The Board of Health shall consist of nine (9) electors, five (5) of whom shall be licensed doctors, registered nurses or persons trained and experienced in public health matters. The term of office shall be four (4) years.
David A. Simmons, M.D. (Chairperson)
Kathryn Durr, MA MT (ASCP) (Vice Chairperson)
Joan Capuzzi, V.M.D.
Charles E. Wheeler, Ph.D.
Dr. Lisa Hamaker Dumin
About the Board
The Board of Health advises the Board of Commissioners and the Department of Community Development on matters of public health to promote awareness by Township citizens (AIDS, food handling, rabies, and lyme disease have been topics of recent discussion). The Township's Health Officer acts as a liaison between the Board and the Township Administration and reports to them on his activities.
The mission of the Radnor Township Board of Health is to advise the Board of Commissioners and the Department of Community Development on matters of public health, and to furnish science-based recommendations on public health policy. The board also serves the community by providing prevention-oriented programs that promote and protect the health of all Township citizens and a forum for Township residents to voice their questions and concerns. The Township’s health officer acts as a liaison between the Board and the Township administration.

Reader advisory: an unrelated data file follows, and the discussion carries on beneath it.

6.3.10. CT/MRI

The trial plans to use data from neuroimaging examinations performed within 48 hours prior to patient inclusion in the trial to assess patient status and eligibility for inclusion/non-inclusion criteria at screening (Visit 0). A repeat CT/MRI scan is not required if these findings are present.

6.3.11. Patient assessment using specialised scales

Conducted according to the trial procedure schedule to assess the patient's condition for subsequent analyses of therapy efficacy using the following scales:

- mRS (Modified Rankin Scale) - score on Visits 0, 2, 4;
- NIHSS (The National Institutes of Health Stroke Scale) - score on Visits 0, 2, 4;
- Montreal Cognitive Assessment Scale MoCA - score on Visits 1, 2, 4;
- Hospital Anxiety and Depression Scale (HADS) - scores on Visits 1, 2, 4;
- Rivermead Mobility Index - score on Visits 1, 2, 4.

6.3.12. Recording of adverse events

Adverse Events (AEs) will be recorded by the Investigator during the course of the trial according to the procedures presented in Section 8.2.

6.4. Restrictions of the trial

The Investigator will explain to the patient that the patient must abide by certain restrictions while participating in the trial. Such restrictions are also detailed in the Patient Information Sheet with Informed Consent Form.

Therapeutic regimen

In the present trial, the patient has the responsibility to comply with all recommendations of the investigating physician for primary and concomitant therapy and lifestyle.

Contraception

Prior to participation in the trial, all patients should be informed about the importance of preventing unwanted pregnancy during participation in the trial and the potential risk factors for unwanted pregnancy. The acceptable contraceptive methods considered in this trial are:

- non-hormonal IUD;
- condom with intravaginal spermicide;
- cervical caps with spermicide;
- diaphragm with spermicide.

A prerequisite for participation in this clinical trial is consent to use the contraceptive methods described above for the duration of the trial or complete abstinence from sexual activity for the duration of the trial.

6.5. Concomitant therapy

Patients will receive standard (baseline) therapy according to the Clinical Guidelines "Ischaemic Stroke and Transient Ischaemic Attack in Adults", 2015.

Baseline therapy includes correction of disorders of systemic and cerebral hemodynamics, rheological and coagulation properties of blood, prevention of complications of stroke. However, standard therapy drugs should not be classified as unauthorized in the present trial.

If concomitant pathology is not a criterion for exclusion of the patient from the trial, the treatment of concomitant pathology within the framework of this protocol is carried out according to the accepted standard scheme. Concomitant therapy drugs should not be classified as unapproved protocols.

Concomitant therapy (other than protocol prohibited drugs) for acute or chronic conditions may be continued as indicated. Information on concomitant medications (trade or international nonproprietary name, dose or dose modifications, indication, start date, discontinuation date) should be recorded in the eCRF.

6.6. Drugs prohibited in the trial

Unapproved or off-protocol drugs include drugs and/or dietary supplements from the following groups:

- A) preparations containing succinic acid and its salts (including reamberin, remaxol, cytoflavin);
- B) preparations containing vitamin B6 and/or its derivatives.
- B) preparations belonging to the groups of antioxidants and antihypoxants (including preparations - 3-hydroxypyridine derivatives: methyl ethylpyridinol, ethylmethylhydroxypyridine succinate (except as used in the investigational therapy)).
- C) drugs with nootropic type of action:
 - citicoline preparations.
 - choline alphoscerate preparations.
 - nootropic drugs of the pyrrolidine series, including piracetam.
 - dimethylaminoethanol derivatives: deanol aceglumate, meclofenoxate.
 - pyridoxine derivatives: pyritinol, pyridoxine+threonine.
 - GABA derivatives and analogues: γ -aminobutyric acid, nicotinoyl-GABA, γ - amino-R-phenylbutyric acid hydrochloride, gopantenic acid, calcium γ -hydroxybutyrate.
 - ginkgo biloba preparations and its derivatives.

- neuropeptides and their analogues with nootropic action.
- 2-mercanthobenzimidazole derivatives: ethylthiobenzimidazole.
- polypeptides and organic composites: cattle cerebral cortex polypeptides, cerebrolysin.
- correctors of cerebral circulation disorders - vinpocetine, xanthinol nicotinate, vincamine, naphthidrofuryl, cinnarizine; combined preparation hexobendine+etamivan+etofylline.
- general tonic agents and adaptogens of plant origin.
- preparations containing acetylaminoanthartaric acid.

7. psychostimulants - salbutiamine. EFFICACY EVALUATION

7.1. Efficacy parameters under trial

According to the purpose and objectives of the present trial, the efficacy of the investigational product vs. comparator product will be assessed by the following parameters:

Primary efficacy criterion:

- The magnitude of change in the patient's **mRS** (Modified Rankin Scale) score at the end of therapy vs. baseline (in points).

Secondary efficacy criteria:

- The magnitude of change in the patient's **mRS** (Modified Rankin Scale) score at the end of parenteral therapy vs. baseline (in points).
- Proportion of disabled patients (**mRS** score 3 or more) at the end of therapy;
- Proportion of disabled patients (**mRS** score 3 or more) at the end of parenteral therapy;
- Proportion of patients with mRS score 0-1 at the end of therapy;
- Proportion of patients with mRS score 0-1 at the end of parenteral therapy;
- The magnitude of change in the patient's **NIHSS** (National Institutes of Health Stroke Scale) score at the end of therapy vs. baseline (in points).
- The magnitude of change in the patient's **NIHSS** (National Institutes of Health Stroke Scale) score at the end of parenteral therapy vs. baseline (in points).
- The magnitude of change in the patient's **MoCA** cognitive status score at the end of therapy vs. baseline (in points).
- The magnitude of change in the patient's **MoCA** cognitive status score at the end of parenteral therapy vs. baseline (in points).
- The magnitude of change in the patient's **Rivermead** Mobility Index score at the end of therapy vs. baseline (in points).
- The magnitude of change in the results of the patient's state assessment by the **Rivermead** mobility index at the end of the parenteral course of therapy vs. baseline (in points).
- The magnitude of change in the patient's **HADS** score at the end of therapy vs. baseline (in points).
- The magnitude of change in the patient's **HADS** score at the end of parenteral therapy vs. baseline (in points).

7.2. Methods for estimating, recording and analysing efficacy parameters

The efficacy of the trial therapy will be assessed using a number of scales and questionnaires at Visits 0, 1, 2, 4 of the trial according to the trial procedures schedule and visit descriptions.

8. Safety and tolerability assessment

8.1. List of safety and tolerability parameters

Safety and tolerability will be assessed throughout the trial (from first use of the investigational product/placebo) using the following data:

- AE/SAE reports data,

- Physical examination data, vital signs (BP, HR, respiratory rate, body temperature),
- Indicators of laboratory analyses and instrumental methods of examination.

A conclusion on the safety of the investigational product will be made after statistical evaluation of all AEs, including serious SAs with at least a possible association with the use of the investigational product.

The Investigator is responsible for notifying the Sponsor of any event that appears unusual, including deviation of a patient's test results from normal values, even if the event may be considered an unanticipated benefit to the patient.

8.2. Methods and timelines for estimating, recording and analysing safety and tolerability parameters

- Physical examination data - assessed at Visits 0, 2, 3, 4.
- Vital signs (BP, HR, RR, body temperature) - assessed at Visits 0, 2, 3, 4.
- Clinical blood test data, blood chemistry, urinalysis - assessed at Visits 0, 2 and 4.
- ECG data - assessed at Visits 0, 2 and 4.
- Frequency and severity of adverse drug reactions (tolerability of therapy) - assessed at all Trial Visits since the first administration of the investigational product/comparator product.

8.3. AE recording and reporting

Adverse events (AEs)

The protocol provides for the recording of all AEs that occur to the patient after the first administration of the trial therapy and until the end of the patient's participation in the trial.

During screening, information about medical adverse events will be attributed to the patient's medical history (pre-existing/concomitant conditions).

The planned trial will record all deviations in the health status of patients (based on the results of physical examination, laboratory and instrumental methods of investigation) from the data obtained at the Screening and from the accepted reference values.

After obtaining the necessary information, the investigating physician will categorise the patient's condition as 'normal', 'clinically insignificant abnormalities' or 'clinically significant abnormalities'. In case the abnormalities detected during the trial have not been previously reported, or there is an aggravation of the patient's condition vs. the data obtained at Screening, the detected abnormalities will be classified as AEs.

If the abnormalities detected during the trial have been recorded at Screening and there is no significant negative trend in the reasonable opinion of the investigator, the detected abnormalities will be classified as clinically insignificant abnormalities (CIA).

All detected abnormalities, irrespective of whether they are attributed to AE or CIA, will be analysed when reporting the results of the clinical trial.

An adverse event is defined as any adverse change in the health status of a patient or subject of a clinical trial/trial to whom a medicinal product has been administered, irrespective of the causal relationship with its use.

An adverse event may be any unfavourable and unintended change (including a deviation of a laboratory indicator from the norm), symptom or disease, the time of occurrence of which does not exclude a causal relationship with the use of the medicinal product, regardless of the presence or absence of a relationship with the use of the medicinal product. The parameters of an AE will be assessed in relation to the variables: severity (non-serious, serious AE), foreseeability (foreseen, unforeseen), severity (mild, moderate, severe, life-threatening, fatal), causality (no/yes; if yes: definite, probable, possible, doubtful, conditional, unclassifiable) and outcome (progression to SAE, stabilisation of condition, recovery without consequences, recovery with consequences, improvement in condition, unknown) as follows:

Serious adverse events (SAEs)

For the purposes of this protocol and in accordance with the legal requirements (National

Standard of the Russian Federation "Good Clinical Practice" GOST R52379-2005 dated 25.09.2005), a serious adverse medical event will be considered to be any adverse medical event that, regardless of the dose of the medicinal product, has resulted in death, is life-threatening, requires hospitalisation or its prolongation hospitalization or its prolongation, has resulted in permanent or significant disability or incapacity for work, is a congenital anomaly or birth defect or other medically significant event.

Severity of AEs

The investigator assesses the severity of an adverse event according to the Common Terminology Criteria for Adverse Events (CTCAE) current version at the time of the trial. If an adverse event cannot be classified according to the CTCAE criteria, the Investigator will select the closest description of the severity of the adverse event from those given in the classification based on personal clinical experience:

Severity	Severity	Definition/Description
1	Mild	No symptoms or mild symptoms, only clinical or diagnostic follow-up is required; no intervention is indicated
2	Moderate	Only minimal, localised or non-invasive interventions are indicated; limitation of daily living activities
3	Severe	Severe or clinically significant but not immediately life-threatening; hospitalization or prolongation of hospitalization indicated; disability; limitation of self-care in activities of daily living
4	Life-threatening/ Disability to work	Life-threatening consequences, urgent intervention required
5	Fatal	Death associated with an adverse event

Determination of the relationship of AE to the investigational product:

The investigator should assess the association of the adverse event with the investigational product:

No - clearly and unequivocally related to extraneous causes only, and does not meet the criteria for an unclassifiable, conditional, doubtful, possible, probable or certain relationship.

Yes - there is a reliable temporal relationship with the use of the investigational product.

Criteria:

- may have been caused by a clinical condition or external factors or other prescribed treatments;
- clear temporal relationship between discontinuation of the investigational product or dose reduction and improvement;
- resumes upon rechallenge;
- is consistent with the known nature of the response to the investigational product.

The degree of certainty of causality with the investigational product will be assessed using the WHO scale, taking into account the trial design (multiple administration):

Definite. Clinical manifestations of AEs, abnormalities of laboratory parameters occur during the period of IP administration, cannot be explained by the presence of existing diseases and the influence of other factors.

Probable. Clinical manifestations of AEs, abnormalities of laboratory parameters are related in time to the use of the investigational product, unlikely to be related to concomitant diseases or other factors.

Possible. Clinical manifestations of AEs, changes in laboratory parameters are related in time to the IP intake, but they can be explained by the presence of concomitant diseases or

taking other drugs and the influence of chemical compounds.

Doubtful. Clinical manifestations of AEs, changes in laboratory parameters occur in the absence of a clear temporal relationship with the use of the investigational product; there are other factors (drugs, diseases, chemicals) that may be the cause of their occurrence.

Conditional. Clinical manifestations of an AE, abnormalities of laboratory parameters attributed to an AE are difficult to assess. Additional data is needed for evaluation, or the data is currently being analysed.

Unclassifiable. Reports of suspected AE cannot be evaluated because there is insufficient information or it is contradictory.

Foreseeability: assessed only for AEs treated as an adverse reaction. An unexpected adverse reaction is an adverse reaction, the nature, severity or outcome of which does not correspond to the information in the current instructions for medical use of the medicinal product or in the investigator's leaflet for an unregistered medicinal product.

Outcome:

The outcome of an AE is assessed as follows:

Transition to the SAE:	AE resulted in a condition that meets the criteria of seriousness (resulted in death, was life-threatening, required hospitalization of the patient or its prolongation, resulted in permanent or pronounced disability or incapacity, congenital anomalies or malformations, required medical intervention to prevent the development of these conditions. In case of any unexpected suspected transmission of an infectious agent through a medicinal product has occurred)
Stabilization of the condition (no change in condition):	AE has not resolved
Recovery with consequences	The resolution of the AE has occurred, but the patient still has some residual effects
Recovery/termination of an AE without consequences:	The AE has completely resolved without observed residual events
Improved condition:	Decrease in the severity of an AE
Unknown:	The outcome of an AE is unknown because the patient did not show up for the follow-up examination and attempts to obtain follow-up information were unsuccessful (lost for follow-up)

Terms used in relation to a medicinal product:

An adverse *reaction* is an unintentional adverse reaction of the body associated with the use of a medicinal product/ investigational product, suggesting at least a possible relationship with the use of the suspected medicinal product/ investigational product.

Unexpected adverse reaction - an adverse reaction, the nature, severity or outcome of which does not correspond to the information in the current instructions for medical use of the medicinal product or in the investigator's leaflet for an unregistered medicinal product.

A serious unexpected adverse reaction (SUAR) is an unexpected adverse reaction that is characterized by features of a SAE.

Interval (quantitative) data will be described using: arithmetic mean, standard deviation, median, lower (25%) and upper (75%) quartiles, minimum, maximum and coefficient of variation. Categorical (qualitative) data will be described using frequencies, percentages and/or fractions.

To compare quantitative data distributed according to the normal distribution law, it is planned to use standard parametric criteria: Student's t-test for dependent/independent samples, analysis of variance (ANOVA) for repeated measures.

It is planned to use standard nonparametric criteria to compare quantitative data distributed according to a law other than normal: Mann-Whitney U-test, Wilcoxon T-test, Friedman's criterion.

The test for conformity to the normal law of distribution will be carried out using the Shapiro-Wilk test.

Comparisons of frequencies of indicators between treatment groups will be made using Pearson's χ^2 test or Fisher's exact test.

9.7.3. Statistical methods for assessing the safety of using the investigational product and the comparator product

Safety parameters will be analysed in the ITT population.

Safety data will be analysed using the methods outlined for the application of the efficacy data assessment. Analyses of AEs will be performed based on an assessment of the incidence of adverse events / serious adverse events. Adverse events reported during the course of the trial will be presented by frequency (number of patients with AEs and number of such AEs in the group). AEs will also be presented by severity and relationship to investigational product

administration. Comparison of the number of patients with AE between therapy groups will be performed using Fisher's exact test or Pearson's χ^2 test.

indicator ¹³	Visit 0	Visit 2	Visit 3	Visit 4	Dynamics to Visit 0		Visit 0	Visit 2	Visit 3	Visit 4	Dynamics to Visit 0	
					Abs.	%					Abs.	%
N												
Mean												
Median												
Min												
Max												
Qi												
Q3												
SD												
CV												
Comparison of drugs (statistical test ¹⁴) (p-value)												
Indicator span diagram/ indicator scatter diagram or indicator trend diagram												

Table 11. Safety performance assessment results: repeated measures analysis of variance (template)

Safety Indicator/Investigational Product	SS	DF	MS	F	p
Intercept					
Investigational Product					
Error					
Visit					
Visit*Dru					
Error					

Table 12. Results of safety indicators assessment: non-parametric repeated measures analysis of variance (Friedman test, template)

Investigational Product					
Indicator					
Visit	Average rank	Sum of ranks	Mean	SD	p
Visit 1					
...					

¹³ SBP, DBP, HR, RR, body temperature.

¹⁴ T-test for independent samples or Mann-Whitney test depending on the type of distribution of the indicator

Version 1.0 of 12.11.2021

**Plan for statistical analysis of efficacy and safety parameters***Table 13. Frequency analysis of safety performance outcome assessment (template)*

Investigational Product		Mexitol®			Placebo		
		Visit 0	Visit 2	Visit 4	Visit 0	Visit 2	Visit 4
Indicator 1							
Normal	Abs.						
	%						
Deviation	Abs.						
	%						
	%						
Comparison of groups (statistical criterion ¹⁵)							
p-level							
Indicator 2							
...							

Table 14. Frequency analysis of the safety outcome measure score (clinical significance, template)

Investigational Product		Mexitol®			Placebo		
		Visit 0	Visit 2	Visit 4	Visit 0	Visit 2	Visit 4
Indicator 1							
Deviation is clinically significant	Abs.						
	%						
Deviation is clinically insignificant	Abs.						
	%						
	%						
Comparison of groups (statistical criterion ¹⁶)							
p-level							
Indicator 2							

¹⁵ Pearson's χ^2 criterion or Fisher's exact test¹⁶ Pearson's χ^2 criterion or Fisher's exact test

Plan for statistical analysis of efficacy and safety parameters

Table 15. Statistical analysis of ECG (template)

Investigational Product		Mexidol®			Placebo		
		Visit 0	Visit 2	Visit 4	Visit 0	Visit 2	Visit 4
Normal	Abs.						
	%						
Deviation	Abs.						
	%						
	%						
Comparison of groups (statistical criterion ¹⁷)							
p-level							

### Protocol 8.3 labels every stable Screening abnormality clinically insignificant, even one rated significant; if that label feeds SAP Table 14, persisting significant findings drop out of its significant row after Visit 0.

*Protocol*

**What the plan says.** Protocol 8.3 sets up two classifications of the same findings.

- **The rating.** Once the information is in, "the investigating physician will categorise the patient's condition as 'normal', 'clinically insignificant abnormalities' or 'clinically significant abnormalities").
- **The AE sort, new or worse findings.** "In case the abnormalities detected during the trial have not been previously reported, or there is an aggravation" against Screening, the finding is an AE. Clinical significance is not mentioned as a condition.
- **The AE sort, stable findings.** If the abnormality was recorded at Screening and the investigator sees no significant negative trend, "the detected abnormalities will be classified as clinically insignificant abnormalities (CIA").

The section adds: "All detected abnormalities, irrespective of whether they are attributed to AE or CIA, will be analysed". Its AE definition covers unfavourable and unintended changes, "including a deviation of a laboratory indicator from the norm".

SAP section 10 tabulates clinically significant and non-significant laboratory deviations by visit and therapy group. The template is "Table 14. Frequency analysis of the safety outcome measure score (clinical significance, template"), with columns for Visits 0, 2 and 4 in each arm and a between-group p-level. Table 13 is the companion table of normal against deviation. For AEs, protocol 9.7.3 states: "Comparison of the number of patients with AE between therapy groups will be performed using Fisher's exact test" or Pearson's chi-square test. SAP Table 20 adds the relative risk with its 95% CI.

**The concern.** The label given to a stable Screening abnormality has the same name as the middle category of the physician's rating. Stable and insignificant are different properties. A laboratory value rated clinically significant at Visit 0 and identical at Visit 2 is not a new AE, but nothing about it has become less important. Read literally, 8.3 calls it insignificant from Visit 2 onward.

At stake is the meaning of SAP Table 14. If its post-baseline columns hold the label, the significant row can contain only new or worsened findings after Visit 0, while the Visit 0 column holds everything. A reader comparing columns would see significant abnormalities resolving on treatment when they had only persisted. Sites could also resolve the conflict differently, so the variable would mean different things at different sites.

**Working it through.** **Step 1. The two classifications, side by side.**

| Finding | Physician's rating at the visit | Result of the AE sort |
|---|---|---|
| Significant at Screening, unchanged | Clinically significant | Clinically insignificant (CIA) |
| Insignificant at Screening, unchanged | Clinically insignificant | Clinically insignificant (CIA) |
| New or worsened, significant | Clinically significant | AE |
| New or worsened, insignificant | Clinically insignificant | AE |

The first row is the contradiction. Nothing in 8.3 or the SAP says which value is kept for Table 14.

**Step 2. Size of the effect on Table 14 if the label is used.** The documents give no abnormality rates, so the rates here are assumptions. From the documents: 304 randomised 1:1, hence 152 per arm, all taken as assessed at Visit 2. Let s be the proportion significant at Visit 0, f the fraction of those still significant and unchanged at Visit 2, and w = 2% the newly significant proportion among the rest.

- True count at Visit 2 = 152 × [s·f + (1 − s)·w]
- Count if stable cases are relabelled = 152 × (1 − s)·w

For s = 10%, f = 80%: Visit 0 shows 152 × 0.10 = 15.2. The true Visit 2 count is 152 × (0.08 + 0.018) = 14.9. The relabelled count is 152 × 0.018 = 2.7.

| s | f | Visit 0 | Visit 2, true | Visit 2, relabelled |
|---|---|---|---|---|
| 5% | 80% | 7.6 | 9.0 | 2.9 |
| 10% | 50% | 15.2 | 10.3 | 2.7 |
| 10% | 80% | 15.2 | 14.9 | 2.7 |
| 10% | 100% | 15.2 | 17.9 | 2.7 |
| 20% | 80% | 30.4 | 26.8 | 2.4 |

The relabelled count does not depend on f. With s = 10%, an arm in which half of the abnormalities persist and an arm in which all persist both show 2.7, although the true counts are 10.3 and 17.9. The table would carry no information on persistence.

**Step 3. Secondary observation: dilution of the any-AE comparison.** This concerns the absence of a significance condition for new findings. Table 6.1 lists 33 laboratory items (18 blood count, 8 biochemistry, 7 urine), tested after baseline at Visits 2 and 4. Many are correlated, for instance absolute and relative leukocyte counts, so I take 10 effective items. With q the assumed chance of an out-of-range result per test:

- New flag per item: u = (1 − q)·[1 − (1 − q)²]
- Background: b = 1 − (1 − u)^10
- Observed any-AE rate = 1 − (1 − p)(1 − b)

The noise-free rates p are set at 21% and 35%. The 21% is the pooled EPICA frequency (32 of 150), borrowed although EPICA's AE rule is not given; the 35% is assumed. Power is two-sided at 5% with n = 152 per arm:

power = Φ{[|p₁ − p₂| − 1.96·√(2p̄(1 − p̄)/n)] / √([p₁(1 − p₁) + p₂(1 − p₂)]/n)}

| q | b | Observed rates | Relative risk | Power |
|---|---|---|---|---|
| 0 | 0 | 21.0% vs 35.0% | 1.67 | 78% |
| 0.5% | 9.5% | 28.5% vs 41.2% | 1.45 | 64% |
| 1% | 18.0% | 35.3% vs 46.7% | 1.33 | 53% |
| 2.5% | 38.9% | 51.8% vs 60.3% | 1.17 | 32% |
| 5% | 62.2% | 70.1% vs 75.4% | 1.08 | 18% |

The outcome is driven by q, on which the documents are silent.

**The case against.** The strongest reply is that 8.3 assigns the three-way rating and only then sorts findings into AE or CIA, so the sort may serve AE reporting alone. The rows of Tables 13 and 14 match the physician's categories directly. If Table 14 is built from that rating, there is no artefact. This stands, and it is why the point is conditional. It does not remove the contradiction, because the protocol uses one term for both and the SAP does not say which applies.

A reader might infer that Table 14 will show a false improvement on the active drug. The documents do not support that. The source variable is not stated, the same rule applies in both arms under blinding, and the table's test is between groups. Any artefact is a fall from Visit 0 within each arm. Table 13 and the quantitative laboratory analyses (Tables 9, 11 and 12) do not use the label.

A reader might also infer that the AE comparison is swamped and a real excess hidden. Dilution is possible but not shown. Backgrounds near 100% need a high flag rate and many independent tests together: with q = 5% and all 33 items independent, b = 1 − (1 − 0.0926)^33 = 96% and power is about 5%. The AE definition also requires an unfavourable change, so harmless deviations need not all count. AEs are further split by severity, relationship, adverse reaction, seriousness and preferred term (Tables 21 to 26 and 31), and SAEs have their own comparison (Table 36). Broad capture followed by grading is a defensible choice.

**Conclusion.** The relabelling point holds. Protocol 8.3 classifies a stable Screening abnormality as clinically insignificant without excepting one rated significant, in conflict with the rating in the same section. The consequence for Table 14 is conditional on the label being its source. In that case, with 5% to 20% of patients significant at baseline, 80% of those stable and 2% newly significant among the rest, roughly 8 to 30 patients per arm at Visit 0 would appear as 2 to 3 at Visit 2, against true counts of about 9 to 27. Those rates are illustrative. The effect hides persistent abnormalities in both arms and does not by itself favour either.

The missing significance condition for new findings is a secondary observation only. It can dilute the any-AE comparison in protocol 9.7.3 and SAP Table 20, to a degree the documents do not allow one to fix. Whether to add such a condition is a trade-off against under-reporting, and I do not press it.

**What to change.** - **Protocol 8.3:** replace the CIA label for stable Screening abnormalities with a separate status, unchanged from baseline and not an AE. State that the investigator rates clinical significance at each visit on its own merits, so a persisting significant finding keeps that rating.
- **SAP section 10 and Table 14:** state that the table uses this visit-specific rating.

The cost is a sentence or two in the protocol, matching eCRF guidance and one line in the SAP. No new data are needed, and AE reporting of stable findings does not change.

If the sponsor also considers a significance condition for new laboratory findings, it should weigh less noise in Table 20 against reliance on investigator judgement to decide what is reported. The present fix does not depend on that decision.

The Radnor Township Board of Health collaborates with area youth in offering the opportunity for up to 2 high school students to serve as "Interns" for the Radnor Township Board of Health each year. It is a "win-win" as the Board has the input and service from the students, and the students are exposed to the vast array of issues in public health. The interns are asked for their input on issues being discussed particularly in regard to teen health issues, teen attitudes, and what is covered in their school health education classes.
A variety of issues are discussed by the Board of Health. Student Interns recently have been exposed to presentations and discussion at Board of Health meetings about community gardens, possible regulation of chickens in the Township, laundry "pod" poisonings, e-cigarette health issues and school regulations, women's cardiac health, Lyme disease, weed control, restaurant sanitation reports becoming available online, rabies issues, bee colony collapse, "White Nose Syndrome" in bats, teen suicide, texting while driving, Human Papillomavirus (HPV) research and vaccines, influenza, emergency preparedness and response, and many other issues.